Port of Saint John

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Port of Saint John
Carnival Victory1.jpg
Cruise ship in port.
Location
Country Canada
Location Saint John, New Brunswick
Coordinates Coordinates: 45°16′47″N 66°03′46″W / 45.2796°N 66.0628°W / 45.2796; -66.0628
Details
Opened Eighteenth century
Size 45 hectares
Available berths 13
President and CEO Jim Quinn
Statistics
Annual cargo tonnage 30.5 million metric revenue tons (FY2010)[1]
Annual container volume 46,303 twenty-foot equivalent units (TEU) (FY2010)
Passenger traffic 200,000 passengers (FY 2010) [1]
Annual revenue CDN$13.7 million (FY 2009)[2]
Net income CDN$0.773 million (FY 2010)
Website
www.sjport.com

The Port of Saint John is a port complex that occupies 45 hectares (110 acres) of land along 3,900 m (12,800 ft) of waterfront of the Saint John Harbour at the mouth of the Saint John River in the city of Saint John, New Brunswick, Canada.[3] The Port of Saint John, with facilities on both sides of the river, is noted for its extreme tidal range and river currents. Because of the semi-diurnal tides and the river influence, slack water occurs at approximately half tide and not at high or low water as at most other ports.[4]

The port is administered by the Saint John Port Authority, a federal agency. Major products shipped through the port include oil, forest products and potash.

History[edit]

St. John Harbour about 1898.

The location was first visited by Samuel de Champlain on his voyage of discovery to the New World in 1604, who described the Saint John River as “one of the largest and deepest we had yet seen” and who was advised by his Mi’kmaq guides that the river provided a route to the Saint Lawrence River valley with only a short portage.[5] Because of its strategic location, it became the site of a French stronghold known as Fort La Tour. Though the fort was sacked in 1645, the river remained an important trade route for French, English and First Nations traders throughout the 17th and 18th centuries.

The port did not begin to develop in earnest until the influx of United Empire Loyalists in 1783. It developed rapidly as a result of timber trade and shipbuilding. Saint John became the province's leading industrial centre during the 19th century with much of the shipbuilding industry being concentrated on Courtney Bay outside the main harbour area. One of the best known ships built in Saint John was the Marco Polo (1851) which became renowned for its speed.

The Irish potato famine of 1845–1849 saw a large immigrant influx, and to handle the new arrivals, the government constructed a quarantine station and hospital on Partridge Island at the mouth of the harbour. The immigration station continued to operate for many decades. In 1859, Partridge Island also became known as the site of the first successful demonstration of an automated steam-powered foghorn, invented by the Scotsman Robert Foulis who had settled in the city. The foghorn is "ranked by historians as one of the most outstanding in the development of navigation aids."[6]

1894 map of Saint John Harbour

For many years, the Port prospered as the winter port for Montreal. In 1889 the Canadian Pacific Railway opened a line across the state of Maine from Montreal to Saint John and transferred the majority of its trans-Atlantic passenger and cargo shipping to the port during the winter months.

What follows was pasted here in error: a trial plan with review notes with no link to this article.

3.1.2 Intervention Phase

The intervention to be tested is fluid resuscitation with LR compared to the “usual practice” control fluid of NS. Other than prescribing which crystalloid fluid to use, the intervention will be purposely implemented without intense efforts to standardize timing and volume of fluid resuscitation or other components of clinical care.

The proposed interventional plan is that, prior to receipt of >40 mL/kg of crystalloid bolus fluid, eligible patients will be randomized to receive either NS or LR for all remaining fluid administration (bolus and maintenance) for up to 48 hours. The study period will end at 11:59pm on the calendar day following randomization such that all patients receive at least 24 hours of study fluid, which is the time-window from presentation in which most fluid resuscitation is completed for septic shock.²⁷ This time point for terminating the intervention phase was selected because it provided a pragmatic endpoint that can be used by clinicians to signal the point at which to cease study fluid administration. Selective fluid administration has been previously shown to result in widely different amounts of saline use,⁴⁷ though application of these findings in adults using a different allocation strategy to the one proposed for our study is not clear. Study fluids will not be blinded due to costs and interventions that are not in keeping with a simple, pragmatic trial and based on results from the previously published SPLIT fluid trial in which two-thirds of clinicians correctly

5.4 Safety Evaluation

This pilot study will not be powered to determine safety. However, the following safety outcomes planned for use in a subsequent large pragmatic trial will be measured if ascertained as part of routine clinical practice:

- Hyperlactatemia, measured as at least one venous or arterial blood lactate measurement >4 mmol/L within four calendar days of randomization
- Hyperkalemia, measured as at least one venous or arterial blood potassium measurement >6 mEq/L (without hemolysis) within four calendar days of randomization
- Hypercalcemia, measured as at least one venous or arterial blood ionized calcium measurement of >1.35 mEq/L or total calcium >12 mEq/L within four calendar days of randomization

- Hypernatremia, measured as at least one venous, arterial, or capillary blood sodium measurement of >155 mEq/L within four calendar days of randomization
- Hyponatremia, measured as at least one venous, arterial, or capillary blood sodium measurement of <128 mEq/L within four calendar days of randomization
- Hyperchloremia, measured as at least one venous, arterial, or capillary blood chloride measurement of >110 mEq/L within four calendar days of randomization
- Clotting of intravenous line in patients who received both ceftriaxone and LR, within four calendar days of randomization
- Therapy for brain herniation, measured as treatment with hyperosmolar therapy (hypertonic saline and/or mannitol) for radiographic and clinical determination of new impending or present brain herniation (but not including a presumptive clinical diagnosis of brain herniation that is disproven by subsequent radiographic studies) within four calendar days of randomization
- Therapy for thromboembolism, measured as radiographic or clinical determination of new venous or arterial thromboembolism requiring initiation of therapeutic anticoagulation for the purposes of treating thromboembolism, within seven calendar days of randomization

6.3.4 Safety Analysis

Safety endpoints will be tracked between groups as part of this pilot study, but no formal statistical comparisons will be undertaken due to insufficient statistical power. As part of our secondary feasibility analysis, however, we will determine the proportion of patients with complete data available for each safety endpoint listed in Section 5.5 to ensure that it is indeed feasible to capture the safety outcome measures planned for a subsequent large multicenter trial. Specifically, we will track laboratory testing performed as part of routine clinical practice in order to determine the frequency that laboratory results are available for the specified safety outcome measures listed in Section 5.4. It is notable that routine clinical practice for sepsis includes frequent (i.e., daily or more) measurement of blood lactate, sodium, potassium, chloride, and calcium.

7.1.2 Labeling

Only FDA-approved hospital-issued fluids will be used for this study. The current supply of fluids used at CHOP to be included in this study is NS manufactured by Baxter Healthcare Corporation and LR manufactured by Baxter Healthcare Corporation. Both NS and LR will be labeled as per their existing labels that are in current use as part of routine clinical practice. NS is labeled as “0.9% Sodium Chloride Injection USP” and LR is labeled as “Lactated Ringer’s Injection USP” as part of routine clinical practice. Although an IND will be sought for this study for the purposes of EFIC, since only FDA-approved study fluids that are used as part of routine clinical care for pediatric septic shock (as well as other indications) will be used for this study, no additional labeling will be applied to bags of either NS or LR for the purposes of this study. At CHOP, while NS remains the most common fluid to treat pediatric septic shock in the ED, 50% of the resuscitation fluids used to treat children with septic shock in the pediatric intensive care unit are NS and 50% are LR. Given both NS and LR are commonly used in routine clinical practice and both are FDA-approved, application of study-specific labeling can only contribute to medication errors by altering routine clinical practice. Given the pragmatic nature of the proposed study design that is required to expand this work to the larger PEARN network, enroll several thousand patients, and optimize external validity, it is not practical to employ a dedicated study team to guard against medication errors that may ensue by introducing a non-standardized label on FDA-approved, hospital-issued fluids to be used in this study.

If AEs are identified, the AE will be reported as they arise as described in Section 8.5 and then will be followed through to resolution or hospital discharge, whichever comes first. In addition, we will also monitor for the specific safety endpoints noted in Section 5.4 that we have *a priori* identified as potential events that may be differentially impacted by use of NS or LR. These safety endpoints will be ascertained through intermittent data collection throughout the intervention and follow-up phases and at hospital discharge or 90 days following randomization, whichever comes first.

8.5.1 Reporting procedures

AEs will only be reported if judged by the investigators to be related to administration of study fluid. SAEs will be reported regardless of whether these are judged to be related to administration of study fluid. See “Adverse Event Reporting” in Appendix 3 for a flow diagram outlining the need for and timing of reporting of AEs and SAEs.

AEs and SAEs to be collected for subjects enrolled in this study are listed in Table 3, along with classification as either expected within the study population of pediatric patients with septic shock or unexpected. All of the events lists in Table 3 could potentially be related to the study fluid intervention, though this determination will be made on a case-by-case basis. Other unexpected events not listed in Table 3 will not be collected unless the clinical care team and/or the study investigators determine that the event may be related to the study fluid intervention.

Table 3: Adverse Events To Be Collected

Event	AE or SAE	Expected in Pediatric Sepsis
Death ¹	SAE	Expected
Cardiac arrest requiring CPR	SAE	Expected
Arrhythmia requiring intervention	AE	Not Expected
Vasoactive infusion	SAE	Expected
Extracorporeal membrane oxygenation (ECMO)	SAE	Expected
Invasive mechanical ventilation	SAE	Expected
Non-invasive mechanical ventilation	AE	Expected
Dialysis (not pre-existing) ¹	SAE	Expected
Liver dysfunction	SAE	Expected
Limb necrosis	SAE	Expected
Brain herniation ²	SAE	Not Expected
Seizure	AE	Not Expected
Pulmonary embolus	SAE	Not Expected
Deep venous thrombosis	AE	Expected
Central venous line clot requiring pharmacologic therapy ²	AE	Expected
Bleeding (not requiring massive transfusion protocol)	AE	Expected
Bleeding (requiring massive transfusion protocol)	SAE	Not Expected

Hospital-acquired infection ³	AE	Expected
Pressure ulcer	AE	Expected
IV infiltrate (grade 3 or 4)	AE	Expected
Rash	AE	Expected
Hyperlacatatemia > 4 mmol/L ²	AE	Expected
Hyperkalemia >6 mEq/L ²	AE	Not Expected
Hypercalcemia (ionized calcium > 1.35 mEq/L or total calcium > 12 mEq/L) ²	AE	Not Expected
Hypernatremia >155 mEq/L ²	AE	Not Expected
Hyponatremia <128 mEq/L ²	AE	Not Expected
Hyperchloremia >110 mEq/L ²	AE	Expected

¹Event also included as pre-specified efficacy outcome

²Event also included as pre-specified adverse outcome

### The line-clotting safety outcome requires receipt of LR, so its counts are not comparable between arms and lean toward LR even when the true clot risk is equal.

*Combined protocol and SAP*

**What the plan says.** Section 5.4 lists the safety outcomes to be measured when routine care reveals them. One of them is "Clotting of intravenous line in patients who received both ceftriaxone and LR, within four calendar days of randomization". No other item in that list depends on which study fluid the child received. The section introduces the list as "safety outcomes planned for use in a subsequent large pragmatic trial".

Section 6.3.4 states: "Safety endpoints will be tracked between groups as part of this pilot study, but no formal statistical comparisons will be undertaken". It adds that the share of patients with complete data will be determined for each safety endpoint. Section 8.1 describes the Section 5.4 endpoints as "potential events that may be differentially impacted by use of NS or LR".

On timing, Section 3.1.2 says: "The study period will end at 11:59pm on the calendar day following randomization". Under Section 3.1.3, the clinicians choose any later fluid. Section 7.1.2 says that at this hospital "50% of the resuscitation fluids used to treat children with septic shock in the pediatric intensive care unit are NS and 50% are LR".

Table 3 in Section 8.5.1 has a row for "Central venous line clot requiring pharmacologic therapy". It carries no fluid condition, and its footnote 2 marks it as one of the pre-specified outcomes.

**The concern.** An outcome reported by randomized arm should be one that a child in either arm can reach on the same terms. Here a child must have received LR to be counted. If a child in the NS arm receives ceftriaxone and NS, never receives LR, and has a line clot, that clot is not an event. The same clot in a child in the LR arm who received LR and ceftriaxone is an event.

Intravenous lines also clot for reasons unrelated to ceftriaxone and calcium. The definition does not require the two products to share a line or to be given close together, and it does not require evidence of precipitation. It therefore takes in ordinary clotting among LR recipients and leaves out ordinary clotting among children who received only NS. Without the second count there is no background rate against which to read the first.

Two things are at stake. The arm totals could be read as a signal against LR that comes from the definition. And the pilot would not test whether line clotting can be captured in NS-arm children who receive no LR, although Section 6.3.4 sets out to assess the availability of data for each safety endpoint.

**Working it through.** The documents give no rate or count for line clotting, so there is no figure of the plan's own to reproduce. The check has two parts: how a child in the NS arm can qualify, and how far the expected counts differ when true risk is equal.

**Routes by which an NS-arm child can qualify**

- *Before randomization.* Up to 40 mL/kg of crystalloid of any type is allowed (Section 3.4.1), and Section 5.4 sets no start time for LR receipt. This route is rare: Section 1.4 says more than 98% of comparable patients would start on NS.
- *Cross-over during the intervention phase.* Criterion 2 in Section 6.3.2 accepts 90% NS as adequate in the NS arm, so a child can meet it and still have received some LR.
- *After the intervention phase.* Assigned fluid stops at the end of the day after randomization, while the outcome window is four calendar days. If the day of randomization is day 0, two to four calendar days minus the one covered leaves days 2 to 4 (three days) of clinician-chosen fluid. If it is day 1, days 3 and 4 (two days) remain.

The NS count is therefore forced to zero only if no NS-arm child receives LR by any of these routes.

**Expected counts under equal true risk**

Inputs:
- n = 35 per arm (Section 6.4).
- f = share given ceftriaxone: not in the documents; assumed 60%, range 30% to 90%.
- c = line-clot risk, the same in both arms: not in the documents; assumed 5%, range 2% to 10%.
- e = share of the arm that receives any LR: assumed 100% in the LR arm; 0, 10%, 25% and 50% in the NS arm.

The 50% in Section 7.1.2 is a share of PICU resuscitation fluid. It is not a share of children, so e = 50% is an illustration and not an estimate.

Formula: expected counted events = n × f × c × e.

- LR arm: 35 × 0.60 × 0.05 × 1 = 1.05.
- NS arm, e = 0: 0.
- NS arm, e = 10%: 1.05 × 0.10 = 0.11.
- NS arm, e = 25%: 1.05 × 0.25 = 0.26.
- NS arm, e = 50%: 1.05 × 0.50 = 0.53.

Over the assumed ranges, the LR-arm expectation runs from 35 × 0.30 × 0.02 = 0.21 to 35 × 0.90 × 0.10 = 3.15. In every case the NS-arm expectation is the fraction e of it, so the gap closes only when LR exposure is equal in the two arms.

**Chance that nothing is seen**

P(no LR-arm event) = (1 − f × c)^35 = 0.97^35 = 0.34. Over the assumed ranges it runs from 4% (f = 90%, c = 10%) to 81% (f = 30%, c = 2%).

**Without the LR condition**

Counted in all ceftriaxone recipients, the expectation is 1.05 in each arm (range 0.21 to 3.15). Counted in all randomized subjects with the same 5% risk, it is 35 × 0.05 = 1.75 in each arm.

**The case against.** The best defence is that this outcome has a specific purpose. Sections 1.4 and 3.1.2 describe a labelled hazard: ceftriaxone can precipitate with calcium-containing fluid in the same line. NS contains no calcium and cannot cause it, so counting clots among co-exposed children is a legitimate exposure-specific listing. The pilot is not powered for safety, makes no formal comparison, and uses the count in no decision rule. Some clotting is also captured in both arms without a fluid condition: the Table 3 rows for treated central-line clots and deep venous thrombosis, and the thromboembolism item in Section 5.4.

During the First World War, the Port of Saint John became a trans-shipment point for the British Empire's war effort. It had less importance during World War II as the navy focus had been consolidated in Halifax.

The port suffered a decline following the opening of the St. Lawrence Seaway and the introduction of icebreaker services in the Seaway in the 1960s. In 1994 CPR left Saint John when it sold the line to shortline operator New Brunswick Southern Railway. The Canadian National Railway still services Saint John with a secondary mainline from Moncton.

Port facilities[edit]

There are several marine facilities situated on either side of the harbour.

The west side of the harbour includes:

  • the Lower West Terminal, for dry bulk and liquid bulk
  • the American Iron and Metals Terminal, for dry bulk
  • inter-provincial ferry terminal, operated by Bay Ferries for passenger and vehicle ferry service to Digby, Nova Scotia
  • the Rodney Container Terminal, for container, dry bulk, break bulk and project cargo (operated by Logistec Stevedoring, formerly operated by BrunTerm)
  • the Navy Island Terminal, for container, dry bulk, break bulk and project cargo (formerly operated by ForTerm)

The east side of the harbour includes:

Former facilities:

  • the former Canadian Coast Guard Base Saint John property on the east side, undergoing redevelopment as Fundy Quay
  • the former Saint John Shipbuilding property on the east side, currently vacant
  • the former Lantic Sugar property on the east side, razed and currently vacant
  • the former Intercolonial Railway grain elevator on the west side, razed and currently vacant
  • the former Canadian Pacific Railway grain elevator on the west side, razed and currently vacant
Uptown Saint John showing its relationship to the Port of Saint John on the right.

See also[edit]

Further reading[edit]

References[edit]

  1. ^ a b Press Release, “Port of Saint John Exceeds 30 Million Metric Tonnes of Cargo in Single Year”, January 2011
  2. ^ 2009 Annual Report, p.10
  3. ^ a b Port of Saint John, Port Facilities
  4. ^ Port of Saint John, Port Conditions
  5. ^ David Hackett Fischer, Champlain’s Dream, Knopf, 2008, p. 166
  6. ^ Dictionary of Canadian Biography, "Robert Foulis"
  7. ^ Marco Polo Cruise Terminal
  8. ^ Canaport LNG